Germans rest, U.S. works to get ready

Women's Cup foes take different tacks

July 01, 1999|By Lowell E. Sunderland | Lowell E. Sunderland,SUN STAFF

CRYSTAL CITY, Va. -- The Americans worked out and then were to watch some foreign films together -- of German women playing soccer.

The Germans took yesterday off, some sleeping into the afternoon. They had a date for dinner across the Potomac River and exploring Georgetown.

Thus two teams prepared for tonight's 7 o'clock Women's World Cup quarterfinal at Jack Kent Cooke Stadium in Landover between the favored, 3-0-0 U.S. team and Germany, generally considered Europe's second best despite its hardly fearsome 1-0-2 group-play finish.

Walking away from a spirited, no-contact practice yesterday, the Americans displayed a half-dozen or so ice-packed ankles, knees, calves, thighs and one shoulder.

But coach Tony DiCicco declared his team healthy and ready. "There are bumps and bruises you accumulate, so it's precautionary," he said of the ice. In fact, all the iced-down players had participated in practice.

DiCicco had to be heartened to see Mia Hamm, the world's most prolific scorer, male or female, have a smooth practice. Fouled often and nastily against Nigeria and North Korea, and pulled early in both games, she winced through some of Monday's workout at George Mason University with an obviously tender right leg. But she and DiCicco both played it down then.

The Germans also are healthy, except for having lost captain Martina Voss to a right hamstring injury, coach Tina Theune-Meyer said at a news conference here in the same hotel Nigeria's quarterfinalists are using.

The Nigerians play Brazil at Jack Kent Cooke tonight, as well, with kickoff at 9: 35 for a crowd expected to approach 50,000 after "about 4,000" upper deck tickets that were only added on Tuesday sold yesterday. Ticket sales resume at 8 a.m. today.

Theune-Meyer said she gave her players a break yesterday, because "in this tournament, we have to travel a lot, so we don't have time for [ourselves]. They can have a rest from the team, from football, and everything."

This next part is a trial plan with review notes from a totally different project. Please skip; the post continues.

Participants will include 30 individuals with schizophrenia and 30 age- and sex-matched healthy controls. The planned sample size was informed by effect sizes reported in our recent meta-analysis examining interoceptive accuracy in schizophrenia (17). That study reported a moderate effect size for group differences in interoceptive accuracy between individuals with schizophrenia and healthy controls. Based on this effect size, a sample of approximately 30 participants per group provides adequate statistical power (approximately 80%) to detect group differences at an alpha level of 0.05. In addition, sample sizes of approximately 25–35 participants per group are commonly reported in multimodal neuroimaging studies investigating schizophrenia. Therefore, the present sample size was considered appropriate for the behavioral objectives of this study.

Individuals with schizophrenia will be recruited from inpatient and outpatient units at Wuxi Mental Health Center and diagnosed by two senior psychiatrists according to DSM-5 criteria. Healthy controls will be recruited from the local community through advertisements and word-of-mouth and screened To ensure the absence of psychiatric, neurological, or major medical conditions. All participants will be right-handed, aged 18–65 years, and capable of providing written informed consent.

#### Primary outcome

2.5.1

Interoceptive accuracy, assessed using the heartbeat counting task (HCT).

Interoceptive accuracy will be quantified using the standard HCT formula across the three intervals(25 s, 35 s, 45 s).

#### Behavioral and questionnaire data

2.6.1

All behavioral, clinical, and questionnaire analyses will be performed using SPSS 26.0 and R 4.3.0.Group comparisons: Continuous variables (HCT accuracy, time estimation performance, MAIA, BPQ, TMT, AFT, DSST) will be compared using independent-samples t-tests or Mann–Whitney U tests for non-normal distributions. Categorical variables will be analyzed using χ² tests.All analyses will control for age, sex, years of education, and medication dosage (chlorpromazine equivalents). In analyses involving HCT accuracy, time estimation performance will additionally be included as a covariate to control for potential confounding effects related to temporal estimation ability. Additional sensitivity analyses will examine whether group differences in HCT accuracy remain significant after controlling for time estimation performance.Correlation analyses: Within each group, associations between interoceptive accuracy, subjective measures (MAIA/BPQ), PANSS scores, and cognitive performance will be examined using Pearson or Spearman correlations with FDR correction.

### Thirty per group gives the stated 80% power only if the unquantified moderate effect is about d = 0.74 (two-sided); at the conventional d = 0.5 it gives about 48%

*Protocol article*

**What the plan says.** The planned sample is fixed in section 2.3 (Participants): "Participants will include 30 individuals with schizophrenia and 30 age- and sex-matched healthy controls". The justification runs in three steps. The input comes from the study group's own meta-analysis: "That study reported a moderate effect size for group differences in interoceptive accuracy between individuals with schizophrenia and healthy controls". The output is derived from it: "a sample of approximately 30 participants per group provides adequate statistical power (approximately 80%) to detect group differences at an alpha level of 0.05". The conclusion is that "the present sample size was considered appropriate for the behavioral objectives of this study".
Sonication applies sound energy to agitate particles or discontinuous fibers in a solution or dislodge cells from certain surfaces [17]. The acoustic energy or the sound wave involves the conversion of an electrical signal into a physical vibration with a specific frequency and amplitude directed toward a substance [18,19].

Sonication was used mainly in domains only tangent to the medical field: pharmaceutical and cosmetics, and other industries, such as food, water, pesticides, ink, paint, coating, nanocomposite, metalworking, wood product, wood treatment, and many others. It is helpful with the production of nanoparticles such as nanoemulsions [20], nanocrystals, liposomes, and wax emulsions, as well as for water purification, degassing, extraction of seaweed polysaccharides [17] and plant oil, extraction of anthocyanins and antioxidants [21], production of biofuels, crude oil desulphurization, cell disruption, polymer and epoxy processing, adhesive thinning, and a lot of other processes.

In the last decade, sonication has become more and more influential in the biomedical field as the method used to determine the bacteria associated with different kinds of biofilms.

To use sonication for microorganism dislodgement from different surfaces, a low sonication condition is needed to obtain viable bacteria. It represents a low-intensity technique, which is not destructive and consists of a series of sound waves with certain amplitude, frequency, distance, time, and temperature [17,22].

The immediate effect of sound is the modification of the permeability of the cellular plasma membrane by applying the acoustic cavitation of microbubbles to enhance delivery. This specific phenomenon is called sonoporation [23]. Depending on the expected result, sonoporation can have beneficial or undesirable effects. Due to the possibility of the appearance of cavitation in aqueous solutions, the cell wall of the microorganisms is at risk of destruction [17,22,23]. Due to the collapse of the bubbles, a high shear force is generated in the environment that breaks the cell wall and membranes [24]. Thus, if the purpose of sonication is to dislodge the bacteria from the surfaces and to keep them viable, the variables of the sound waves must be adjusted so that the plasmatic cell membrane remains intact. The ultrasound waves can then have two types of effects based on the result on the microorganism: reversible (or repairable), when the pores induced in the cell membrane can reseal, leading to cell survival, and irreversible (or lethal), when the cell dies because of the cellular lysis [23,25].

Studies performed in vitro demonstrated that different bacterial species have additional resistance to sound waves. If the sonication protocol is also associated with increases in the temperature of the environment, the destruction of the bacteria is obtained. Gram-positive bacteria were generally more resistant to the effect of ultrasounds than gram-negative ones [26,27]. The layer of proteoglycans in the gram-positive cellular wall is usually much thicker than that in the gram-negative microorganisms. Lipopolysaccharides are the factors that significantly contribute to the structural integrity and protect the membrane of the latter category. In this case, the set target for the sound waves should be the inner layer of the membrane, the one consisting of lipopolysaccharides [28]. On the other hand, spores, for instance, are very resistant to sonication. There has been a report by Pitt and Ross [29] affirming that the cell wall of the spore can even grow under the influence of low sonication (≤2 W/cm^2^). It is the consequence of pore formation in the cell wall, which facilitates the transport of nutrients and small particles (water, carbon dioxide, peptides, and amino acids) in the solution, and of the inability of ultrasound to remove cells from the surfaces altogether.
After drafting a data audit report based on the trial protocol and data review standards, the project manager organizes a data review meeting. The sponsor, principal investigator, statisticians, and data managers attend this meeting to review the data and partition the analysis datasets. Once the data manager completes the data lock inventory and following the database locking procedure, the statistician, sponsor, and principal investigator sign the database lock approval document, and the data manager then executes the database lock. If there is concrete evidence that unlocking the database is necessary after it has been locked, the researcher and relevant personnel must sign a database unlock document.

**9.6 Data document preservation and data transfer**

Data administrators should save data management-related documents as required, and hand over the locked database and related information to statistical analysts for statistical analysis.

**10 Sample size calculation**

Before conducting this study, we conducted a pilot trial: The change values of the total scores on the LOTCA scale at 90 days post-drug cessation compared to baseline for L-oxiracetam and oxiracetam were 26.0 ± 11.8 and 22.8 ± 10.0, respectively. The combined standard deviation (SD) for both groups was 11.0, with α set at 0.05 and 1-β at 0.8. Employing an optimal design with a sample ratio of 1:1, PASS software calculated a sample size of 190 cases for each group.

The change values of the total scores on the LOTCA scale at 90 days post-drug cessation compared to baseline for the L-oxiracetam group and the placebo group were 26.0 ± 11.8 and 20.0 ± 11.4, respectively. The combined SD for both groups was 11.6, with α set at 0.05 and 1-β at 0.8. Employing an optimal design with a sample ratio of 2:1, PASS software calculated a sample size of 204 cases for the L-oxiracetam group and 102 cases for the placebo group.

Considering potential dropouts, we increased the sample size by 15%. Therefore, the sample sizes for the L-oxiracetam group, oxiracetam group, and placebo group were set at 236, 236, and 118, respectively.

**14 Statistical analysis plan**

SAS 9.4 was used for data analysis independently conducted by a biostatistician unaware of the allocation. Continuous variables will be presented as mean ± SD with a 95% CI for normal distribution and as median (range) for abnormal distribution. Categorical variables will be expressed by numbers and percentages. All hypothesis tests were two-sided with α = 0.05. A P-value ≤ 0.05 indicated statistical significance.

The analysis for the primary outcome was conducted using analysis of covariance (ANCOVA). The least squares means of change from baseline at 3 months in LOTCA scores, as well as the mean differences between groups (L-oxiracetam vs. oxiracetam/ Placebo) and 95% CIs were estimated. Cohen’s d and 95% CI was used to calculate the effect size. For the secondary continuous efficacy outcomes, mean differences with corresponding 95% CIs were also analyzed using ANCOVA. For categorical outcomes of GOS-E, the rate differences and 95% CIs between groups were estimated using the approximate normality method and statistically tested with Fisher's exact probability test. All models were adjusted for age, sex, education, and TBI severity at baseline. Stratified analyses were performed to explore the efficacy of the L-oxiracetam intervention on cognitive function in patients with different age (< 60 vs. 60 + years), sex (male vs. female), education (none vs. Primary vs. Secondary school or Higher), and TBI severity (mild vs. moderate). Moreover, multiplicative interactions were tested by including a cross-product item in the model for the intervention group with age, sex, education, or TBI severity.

The Germans, who openly wanted to avoid the U.S. team in the quarterfinals and came literally within seconds of doing so only to be tied at game's end by Brazil Sunday, were upbeat yesterday.

"I think our chance will be to play a very fast pace. We expect a powerful match. We had a good time here and want to stay another day," Theune-Meyer said, adding that a large, pro-American crowd is "not a problem. It makes it more exciting for us. We play in Germany before 250 people."

Tall, talented central defender Steffi Jones said that "our team is good enough to beat the U.S. -- maybe, if we play our best. We have to do not as many fouls, though."

Jones' interest in having her father, a former GI who lives in Texas and with whom she talks but has seen once in 20 years, watch her play has drawn a lot of media interest. She spoke with him again yesterday, she said, and he could not leave his job.

Earlier in Landover, DiCicco said: "We know the Germans pretty well. They're an outstanding team. In my mind, tomorrow's game is the equivalent of a final. With [different tournament brackets], Germany and the U.S. are good enough to be meeting in the final."

He has one conversation-maker of a decision to make, whether to start Shannon MacMillan at forward after her dramatic, one-goal, two-assist, total-hustle start on Sunday against North Korea. She was an Olympic team star in 1996 but, off the national team awhile, had been on the bench in this Cup.

"I'm still comfortable with the lineup we started in the first two games," DiCicco said, meaning MacMillan would sit again.

But because the German central defense is tall and skilled, he also said he is mulling an altered formation that would add MacMillan as an attacking midfielder.

U.S. captain Carla Overbeck, the veteran defender who keeps the American back line organized, predicted "a tough game," explaining: "We know the Germans play very good, organized soccer, and their team speed is very good. They've scored against us in the past, and they're going to come after us."

Assistant coach Lauren Gregg, respected as a tactician, said that pressuring the Germans defensively will be a U.S. key to the game, "because if you give them time to play, they can combine around you in a heartbeat."

U.S. players, she said, must beware 20-year-old Birgit Prinz, a quick, physical forward "who is having a career tournament," and shut down playmaker Bettina Weigmann, "who can kill you with her distribution."

NOTE: The Women's World Cup has been around for less than two weeks and its television ratings are already better than the NHL's. ESPN has a .82 cable rating in five World Cup games so far compared with a .59 mark on its NHL regular-season games this past season.

The cable network also has broadcast 17 Women's World Cup games on ESPN2, with a .51 mark. ESPN's game last Thursday between the United States and Nigeria drew a 1.85 rating and was seen in 1.4 million homes.

ESPN's average for 41 men's games in 1994, when the tournament was also held in the United States, was 1.8.

U.S. vs. Germany

What: Women's World Cup quarterfinal

When: 7 tonight

Where: Jack Kent Cooke Stadium, Landover, TV: ESPN

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